Pitcher slowed by stiff back

Millwood not out of woods in salary talks

Mazeroski works with infielders, downplays Hall of Fame

Sosa shows up week late, ready to go

Chen first to pitch for Braves

Millwood not out of woods for salary talks

Ebert seeks consistency

Braves notebook

Savor life's ephemeral moments

Pocket change

More people file tax returns online
Floyd Dixon is one of thousands of taxpayers who will use a computer program to help him figure out what the government owes him this year.

Business briefs
The Grapevine Cafe will celebrate its grand opening Wednesday at 4 p.m. The cafe, which specializes in hot breakfasts and lunches, homemade soups, sandwiches, desserts and coffee drinks, is on the first floor of the Lamar Building.

On the move
David Darby, president of Kuhlke Construction & Associates, has been elected chairman of the board at Golden Harvest Food bank.

Quick tips: Washer buy takes planning

Quick tips: Washer buy takes planning
People are often in a hurry when they shop for a new washing machine because their old one has decided to stop working. However, a washing machine is a major purchase that calls for some advance planning. Consider these tips:

More people file tax returns online

Pocket change
Whatever the federal government may think about it, Microsoft is the best company for people with disabilities to work, according to one magazine. In the third annual rating by WE, the lifestyle magazine

Jackets' road struggles continue

Jurkunas leads Tigers over N.C. State

SEC among nation's best

Ole Miss surprises No. 24 Vanderbilt

Future is unclear for Tigers' Porter

College basketball notes

Gamecocks hammer Dogs

Jags repeat as division champs

Top 25 roundup: Stanford records 12th straight win

LSU gets by Mississippi State

Coach questions teams dedication

Chides media for missing Keyes story

Corps plots budget hike!

Slams S.C governor over flag issue

Supports candidate 'with integrity'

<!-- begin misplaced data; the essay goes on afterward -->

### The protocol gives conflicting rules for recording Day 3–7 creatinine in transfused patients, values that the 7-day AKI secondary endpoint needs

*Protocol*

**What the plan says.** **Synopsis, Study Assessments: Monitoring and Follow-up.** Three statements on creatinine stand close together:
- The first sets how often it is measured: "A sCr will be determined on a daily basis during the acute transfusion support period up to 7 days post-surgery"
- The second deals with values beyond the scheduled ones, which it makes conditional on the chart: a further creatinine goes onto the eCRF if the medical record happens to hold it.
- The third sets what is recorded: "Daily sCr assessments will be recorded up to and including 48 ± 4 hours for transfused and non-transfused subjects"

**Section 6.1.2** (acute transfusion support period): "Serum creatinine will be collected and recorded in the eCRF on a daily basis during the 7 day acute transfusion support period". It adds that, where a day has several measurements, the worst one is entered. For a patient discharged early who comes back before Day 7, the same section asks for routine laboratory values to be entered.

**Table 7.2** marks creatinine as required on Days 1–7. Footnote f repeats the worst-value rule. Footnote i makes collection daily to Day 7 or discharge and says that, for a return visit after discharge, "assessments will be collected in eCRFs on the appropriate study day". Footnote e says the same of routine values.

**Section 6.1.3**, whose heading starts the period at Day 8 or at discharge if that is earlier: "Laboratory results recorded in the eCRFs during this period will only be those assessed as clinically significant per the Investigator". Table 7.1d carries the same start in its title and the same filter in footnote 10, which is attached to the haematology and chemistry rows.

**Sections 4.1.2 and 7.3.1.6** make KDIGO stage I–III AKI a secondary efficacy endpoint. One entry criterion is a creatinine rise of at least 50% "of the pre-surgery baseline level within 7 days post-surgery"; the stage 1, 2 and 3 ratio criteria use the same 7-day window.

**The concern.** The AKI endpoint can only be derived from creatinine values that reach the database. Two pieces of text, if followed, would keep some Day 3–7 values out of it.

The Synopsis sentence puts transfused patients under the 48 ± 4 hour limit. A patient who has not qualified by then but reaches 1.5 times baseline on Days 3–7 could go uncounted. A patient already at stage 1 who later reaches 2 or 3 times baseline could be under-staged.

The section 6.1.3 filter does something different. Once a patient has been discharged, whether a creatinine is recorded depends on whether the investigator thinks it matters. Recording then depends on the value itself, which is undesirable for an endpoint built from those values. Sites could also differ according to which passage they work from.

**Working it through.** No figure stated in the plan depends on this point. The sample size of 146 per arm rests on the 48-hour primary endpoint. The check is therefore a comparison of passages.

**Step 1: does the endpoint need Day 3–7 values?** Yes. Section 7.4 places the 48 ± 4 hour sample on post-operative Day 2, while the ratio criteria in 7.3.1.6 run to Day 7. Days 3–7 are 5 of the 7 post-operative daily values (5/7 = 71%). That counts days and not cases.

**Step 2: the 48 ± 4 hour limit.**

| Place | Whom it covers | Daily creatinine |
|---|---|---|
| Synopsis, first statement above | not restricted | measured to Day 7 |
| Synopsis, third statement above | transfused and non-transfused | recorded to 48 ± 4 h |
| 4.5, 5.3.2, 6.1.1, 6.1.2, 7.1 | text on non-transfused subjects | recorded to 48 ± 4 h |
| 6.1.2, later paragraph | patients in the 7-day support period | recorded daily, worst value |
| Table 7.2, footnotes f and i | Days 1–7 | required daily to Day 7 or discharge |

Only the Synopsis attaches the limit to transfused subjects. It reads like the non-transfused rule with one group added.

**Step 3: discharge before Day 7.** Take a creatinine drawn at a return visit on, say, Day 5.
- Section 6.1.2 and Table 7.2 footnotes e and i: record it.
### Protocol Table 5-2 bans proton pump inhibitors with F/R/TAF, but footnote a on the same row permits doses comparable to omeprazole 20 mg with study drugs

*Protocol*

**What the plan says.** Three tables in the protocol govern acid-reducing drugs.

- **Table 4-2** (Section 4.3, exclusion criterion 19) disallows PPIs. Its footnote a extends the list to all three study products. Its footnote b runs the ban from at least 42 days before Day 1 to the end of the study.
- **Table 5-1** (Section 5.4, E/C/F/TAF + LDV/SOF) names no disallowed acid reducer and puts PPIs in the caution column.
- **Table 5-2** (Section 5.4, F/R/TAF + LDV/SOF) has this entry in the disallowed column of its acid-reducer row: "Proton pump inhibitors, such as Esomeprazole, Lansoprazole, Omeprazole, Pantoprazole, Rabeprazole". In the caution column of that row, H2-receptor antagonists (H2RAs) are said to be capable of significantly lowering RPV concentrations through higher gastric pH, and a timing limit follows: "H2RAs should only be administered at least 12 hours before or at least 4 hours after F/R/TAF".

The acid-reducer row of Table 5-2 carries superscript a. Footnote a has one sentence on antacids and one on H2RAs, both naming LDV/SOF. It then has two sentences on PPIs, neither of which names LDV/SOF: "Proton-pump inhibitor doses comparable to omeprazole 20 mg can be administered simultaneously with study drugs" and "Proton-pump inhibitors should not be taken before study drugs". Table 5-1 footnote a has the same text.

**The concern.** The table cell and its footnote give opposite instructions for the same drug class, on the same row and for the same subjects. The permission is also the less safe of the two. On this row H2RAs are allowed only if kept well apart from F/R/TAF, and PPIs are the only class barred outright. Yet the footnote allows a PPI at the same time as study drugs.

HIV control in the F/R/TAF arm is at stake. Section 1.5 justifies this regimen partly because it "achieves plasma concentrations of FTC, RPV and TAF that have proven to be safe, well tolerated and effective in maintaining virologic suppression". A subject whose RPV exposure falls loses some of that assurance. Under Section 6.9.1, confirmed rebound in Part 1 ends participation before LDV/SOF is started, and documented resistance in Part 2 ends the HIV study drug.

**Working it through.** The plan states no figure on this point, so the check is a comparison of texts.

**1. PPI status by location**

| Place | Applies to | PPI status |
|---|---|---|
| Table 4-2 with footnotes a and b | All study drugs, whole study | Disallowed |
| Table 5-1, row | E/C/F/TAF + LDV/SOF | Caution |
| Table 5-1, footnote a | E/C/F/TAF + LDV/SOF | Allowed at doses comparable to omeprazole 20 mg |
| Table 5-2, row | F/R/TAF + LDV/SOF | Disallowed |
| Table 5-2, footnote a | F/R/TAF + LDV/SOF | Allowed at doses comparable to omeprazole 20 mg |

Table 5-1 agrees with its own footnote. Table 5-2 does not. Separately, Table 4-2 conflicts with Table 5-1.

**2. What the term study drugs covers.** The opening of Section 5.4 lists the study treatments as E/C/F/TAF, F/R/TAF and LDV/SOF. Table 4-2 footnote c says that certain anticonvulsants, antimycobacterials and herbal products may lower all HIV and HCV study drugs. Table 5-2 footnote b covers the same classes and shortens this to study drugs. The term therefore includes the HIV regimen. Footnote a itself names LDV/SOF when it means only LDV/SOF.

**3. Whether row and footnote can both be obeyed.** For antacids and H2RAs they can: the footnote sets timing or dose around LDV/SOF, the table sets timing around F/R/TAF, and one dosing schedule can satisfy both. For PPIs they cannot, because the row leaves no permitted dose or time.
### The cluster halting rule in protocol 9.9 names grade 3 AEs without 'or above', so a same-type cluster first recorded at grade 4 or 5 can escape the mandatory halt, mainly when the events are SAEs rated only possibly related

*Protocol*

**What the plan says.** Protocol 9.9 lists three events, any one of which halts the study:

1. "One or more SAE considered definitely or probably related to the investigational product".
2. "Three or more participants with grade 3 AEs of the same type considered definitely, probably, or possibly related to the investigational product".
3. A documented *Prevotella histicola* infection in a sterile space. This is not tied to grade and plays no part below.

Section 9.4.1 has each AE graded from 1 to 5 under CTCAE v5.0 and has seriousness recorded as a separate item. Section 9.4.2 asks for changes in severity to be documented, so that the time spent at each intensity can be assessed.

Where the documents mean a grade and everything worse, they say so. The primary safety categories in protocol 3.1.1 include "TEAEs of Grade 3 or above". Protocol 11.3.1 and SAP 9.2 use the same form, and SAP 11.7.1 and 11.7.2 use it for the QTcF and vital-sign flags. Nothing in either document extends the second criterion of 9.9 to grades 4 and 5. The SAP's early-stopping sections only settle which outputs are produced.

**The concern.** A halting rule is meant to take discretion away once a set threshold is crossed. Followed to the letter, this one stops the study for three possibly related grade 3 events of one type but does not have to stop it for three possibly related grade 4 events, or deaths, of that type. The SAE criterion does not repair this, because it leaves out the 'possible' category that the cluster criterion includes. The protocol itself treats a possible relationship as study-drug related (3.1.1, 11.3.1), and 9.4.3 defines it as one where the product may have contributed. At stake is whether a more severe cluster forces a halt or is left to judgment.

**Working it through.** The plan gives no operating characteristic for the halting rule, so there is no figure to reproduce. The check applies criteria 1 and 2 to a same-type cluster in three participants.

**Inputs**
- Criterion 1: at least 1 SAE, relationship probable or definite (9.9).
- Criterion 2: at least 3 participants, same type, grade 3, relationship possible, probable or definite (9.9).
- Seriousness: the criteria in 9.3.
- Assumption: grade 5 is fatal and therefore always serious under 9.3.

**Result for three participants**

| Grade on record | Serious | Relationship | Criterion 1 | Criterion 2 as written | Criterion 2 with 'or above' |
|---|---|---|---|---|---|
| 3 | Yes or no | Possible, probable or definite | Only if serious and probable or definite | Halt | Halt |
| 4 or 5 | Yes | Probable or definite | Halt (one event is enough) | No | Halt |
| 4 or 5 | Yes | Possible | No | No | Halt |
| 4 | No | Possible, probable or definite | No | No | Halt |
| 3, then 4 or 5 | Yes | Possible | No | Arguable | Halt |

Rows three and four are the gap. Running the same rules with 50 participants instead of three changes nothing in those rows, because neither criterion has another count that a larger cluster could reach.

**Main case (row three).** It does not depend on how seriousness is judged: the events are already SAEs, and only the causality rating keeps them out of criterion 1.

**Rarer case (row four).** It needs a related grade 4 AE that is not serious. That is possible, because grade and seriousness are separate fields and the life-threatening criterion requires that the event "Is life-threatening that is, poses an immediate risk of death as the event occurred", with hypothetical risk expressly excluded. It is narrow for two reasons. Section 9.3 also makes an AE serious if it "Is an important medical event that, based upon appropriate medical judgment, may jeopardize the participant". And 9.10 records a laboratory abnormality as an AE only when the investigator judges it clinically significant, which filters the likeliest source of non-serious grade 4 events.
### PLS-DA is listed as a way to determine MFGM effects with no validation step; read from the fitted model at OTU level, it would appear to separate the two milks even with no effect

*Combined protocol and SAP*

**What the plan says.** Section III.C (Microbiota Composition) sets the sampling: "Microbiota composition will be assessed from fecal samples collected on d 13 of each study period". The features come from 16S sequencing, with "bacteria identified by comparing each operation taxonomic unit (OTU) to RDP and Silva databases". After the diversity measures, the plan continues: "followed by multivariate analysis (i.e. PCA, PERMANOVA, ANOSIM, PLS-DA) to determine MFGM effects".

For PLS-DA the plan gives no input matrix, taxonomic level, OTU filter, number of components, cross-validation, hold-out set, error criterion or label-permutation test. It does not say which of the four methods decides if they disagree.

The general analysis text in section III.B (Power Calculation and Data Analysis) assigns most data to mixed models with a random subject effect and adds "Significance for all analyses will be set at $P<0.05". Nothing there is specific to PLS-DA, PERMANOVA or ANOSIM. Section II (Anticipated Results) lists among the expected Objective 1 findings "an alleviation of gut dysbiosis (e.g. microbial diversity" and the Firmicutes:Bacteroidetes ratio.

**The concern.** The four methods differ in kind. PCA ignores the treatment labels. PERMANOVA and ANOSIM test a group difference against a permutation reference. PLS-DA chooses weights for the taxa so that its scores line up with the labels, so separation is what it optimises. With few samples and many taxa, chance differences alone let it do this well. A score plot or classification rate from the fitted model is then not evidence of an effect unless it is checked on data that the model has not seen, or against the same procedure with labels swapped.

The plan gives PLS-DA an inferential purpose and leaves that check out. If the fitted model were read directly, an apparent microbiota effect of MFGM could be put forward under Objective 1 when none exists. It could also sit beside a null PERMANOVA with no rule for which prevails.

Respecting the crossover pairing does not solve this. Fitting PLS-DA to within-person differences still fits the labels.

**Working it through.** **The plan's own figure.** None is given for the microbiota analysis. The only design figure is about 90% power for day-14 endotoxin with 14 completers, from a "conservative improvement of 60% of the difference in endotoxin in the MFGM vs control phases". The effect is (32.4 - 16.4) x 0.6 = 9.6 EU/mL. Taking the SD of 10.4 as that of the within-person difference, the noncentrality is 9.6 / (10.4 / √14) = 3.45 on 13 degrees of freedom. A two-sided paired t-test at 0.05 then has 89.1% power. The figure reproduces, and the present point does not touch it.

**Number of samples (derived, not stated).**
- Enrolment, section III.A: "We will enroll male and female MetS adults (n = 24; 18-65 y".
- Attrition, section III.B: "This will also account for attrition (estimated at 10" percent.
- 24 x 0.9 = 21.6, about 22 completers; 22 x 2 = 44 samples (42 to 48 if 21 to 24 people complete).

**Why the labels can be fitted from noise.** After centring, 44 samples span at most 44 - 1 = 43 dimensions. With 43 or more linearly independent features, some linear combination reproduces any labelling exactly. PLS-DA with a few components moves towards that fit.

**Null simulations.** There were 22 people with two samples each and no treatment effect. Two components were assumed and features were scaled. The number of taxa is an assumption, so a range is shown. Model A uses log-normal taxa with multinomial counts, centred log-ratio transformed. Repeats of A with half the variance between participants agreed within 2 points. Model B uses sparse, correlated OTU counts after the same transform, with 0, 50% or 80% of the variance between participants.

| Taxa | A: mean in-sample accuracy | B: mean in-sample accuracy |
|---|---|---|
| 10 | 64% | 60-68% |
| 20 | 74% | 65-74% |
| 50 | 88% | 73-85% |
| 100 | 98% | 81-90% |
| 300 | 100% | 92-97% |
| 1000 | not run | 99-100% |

Muses about S.C. crossover votes

Opposes removal of flag of heritage

Blasts proposed education reform
Sadly, the morale of teachers across the state is at an all-time low. Every day articles in newspapers cast teachers in a negative light because of the reportedshortcomings of Georgia's education system. My fear is that parents and other taxpayers read these articles and conclude that we are uneducated, lazy and unconcerned individuals who don't care about the success of our students.Lisa Duncan, Evans

Says British oppose EU 'superstate'

Suggests a new cigarette warning

Seeks answers on water issues

Creation theories offer comfort, hope
"In the beginning, God created the Heavens and the Earth." So begins the most famous creation story ever told, read and memorized by millions of people around the world.

'10th Kingdom' makes time for fantasy
LONDON -- On a sound stage west of London, John Larroquette is battling a troll.

Spanish flair
BEECH ISLAND -- Lyle and Shirley Ann Olson's rambling ranch house has a decided Spanish flavor that makes it more like houses found on the streets of Laredo than on the rural roads of Beech Island.

Big times in the Big Easy
NEW ORLEANS -- No, Bourbon Street is not named for the booze consumed there.

In the know